The silent protagonist of Blasphemous is known as The Penitent One, and the best way to picture him is to imagine a combination of Dan Aykroyd’s head from the movie Coneheads with a dash of Robocop, all nicely wrapped up in a bow of barb wire to get in the festive mood. The Penitent One’s mission is to fix a world full of religious guilt, and you will meet a variety of characters who all have certain tasks for you to achieve. The dialogue for the entirety of the game is delivered in a very similar fashion to the Souls games or Bloodborne. It is all very mysterious and vague, but that’s something that I’ve grown to love in videogames; it keeps every character you meet unique and makes you want to deliver whatever it is they need.
The opening 15 minutes of Blasphemous completely pulled me in with its phenomenal 2D art style. Aesthetically, The Game Kitchen has found a way to take us right back to the era of 90’s PC games, and this shines in pretty much every cutscene within Blasphemous. For such a dark and moody world, there is so much colour, and the majority is delivered through violence – and my word, is this game violent. Within the first 15 minutes it threw me into a boss fight that led to a very bloody but incredible cutscene. This is a game that took me around 18 hours to finish, and yet I still had so much to discover after that. Blasphemous, from the get-go, isn’t joking around.
You have one weapon throughout your time in Blasphemous, a sword known as “Mea Culpa”. As you navigate your way through the world, Mea Culpa will cut straight through the hearts and heads of many enemies, but also help you navigate your way up to those hard to reach areas by stabbing the sword directly into the walls. It is always a risky move to have just one weapon in a game like this, but as you progress and slaughter dozens of enemies – who all have their own unique movesets to learn – the game rewards you with over the top executions that just never get old. From these you’ll earn Tears of Atonement, which is currency that allows you to upgrade your sword and unlock new skills. However, like the Souls games, if you die (and you will die… loads) it does not take long for the game to punish you.
With every death, you leave behind Guilt fragments, and you’ll have to choose to either return back to the area where you met your end or find statues to rid you of your guilt. If you don’t, you’ll receive fewer Tears of Atonement and have your stamina bar – which allows you to perform special techniques – cut shorter and shorter each time. Trust me, you won’t want that during a boss fight. Each boss is incredibly memorable and disturbing in their design. I found that every one was a challenge, but what I truly appreciated was the fact that it does not take dozens of attempts to achieve victory. They’re not as difficult as Soulsborne bosses, but there is still an element of pattern recognition, and once you get that down, Blasphemous delivers exciting fights and that incredible adrenaline rush of victory.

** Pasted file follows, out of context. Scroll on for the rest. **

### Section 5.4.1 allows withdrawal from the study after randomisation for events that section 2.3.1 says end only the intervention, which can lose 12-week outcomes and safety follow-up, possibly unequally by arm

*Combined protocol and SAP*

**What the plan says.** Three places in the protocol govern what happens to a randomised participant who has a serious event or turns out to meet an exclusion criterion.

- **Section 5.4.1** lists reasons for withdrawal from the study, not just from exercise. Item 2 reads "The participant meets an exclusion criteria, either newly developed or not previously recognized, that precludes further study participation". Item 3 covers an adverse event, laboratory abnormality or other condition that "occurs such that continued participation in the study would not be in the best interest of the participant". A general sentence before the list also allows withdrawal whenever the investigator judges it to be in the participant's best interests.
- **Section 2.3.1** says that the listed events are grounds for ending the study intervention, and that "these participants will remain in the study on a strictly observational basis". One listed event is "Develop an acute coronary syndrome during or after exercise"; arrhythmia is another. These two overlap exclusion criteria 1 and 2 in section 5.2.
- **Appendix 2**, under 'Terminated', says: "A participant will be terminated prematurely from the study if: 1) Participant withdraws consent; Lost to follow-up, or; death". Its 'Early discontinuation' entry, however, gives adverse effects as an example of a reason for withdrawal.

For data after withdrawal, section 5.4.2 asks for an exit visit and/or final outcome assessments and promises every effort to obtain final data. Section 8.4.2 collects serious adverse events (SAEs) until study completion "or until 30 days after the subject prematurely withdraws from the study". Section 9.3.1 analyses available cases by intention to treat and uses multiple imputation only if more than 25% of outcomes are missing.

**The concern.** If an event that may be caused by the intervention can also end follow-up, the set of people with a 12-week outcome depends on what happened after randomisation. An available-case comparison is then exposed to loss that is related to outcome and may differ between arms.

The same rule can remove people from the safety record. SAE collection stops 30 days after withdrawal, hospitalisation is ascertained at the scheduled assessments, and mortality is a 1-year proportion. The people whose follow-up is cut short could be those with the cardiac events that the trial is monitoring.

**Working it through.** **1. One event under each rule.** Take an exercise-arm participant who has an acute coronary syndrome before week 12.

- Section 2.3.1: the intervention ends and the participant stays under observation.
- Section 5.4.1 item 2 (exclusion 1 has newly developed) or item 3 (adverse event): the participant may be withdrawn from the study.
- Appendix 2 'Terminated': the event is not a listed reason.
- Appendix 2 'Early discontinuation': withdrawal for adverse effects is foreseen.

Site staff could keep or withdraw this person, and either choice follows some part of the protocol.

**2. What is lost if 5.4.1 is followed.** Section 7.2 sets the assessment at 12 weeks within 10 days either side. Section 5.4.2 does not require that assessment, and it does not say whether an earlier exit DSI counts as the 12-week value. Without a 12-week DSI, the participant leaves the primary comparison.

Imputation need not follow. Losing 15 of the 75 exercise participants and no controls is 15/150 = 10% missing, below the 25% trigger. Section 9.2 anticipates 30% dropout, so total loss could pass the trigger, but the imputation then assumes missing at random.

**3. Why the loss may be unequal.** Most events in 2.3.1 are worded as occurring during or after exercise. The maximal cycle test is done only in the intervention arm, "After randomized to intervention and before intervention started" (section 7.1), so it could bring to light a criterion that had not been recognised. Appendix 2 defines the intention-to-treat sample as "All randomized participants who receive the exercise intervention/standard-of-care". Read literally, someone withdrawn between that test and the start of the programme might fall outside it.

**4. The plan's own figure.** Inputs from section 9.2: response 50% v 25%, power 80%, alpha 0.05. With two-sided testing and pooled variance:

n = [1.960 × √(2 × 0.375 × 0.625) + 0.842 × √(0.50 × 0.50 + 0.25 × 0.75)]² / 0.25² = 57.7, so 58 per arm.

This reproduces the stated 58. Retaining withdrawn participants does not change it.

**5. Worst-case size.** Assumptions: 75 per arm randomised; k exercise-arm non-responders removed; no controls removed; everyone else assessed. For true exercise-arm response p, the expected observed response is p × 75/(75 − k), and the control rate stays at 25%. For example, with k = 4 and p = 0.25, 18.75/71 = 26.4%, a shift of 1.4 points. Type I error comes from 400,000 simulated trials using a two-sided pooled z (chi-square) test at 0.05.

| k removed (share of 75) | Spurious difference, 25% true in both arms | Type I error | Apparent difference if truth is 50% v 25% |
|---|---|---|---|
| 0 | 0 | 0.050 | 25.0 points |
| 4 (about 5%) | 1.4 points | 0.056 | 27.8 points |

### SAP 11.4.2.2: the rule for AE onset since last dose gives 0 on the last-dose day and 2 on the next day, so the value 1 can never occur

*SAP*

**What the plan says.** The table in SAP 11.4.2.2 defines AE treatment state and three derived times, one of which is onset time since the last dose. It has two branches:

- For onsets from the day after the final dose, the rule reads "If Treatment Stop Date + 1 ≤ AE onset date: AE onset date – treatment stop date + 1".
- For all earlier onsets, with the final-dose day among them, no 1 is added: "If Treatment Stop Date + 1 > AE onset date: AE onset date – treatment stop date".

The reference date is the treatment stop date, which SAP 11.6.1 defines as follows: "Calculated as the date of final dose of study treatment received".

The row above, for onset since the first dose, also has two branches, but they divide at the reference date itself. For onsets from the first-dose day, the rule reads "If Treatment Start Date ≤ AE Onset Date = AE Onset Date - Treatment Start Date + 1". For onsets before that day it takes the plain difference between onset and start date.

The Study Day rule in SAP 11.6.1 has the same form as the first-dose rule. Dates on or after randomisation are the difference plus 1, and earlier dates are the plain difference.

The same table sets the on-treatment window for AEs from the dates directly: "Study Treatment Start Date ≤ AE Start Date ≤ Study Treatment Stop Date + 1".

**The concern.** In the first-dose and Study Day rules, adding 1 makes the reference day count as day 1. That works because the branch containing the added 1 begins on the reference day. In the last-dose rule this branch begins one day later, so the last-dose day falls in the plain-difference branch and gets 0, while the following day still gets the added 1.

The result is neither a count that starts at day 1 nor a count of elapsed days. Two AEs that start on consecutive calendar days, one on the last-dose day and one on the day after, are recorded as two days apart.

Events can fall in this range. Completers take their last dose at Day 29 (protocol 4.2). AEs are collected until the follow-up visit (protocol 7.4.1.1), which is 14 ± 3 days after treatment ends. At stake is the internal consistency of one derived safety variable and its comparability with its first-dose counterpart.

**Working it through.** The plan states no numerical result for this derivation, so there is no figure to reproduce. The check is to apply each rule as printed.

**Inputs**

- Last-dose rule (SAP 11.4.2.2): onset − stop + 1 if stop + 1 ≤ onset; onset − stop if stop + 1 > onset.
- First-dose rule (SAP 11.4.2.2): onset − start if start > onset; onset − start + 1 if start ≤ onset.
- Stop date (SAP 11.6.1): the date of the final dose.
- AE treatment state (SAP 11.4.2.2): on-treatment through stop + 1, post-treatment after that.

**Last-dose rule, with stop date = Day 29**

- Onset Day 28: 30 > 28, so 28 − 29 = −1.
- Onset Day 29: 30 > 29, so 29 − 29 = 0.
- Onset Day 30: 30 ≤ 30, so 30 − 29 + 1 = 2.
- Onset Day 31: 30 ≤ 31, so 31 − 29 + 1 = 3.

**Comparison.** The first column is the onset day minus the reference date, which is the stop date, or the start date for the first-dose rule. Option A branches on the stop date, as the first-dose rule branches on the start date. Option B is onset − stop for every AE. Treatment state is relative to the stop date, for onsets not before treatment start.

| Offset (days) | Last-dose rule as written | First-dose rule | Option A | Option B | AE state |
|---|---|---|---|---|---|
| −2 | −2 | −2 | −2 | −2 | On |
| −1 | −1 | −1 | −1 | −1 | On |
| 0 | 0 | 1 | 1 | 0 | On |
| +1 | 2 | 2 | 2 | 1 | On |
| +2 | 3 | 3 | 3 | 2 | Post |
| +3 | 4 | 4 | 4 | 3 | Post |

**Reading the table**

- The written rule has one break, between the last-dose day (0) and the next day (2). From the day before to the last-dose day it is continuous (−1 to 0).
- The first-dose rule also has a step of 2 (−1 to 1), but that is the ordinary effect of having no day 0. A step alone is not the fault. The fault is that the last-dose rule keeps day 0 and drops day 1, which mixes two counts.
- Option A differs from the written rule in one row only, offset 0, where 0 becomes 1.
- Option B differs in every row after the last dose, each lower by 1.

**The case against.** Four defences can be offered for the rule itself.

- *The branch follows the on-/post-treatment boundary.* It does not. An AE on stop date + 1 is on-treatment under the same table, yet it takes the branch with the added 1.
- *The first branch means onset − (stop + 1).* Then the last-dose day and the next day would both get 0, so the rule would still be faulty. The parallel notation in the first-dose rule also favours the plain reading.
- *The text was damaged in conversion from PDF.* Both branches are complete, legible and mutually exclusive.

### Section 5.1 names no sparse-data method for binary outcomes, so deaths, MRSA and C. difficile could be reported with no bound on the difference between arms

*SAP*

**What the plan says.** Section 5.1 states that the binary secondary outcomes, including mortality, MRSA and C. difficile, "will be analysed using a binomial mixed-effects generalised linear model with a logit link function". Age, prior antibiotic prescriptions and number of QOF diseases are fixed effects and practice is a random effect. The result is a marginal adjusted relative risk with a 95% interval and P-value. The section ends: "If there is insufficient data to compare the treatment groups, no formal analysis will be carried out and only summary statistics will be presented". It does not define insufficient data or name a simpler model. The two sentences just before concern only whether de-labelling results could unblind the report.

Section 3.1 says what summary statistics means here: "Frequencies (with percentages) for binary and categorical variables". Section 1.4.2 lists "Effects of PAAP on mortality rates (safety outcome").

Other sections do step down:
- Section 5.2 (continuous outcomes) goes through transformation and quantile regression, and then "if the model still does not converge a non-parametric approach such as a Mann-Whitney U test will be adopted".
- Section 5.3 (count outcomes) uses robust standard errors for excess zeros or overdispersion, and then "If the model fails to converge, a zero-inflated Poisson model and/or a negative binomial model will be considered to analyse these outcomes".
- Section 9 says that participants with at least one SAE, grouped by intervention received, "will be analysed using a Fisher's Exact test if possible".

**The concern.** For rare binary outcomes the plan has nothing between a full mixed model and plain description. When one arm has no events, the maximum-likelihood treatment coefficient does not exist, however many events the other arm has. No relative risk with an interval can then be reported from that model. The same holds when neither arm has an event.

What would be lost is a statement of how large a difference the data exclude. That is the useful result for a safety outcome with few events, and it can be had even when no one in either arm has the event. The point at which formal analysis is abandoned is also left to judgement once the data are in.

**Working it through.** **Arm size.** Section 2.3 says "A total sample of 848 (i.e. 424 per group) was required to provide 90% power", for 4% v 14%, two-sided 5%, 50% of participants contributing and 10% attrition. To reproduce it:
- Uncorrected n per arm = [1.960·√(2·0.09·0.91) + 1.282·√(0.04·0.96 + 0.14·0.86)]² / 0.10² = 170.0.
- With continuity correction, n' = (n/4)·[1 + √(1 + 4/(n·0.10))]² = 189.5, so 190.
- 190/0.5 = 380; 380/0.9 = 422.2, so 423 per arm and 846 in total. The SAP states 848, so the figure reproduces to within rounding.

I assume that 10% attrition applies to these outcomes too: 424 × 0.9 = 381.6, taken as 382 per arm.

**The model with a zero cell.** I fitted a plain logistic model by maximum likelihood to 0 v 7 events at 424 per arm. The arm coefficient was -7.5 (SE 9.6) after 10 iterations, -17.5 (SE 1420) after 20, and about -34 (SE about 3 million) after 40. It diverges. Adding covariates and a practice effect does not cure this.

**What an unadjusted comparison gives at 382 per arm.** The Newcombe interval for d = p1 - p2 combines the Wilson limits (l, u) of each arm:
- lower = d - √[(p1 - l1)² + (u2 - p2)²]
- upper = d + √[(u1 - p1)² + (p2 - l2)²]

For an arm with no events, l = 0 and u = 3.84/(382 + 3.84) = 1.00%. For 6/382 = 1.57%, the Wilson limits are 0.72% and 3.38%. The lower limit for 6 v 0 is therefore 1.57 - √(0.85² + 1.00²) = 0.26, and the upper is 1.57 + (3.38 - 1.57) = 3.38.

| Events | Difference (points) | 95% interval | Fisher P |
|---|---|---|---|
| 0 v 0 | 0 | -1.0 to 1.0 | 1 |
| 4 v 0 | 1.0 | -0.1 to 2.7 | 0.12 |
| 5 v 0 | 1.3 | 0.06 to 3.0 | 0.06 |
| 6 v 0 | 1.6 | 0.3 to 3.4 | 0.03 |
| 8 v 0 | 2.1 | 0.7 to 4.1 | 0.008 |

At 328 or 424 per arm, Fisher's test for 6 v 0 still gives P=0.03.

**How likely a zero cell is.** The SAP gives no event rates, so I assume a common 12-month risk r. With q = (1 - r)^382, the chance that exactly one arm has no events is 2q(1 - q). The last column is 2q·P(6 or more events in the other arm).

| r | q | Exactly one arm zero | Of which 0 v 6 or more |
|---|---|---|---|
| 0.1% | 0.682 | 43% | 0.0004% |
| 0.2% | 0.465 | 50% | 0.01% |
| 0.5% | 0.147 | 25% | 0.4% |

However, I did end up getting quite frustrated on a few occasions. The gameplay is extremely tight and there is no denying that everything feels very responsive, but on numerous occasions when I was surrounded and attacked by a few enemies at once it started to get a bit irritating. With every hit, you get bounced back and knocked to the ground, and when you are trying to get back on your feet you leave yourself open to another attack from the same enemy, which could now result in an instant death if you’re knocked back and impaled on a carpet of spikes. It just felt as though I couldn’t get out of the enemy’s line of attack fast enough at times. Blasphemous also lets you take whatever route you desire through the majority of the game, but there were one or two occasions when I got lost. I did feel that the map was quite hard to read and it really could have done with a zoom-in feature, especially when playing in handheld mode on the Switch.
There are dozens of collectables tucked away in all different corners of the world and they are really worth your time tracking down, especially if you’re vibing the tone and atmosphere. Each collectable comes with its own lore that will tell you about certain characters’ situations within the world of Blasphemous, and I don’t mean a few words; quite a few of them are full-page dialogues and, given the narrative language used, set the tone even more. You can also collect perks for better vitality and defence and add them to the set of Rosary Beads the Penitent One carries. Finally, it has to be said that Carlos Viola has created one of the best scores of 2019. It is pretty flawless for the game. It is moody, atmospheric and just pure brilliant. The musical cues, especially for the boss fights, are utterly superb.
Blasphemous is a fantastic game that everyone should absolutely play, and a package crammed full of content given its asking price. It gets so much right, but also creates its own identity with its stellar art style, tight gameplay and platforming, and unique cast of characters, all topped off with ultra-violent combat and a moody, gothic horror atmosphere.
Repent, sinner, and give Blasphemous a try.
Incredible art style
Sometimes there is no means of escape within combat
A zoom-in feature in the mini-map would have been a nice addition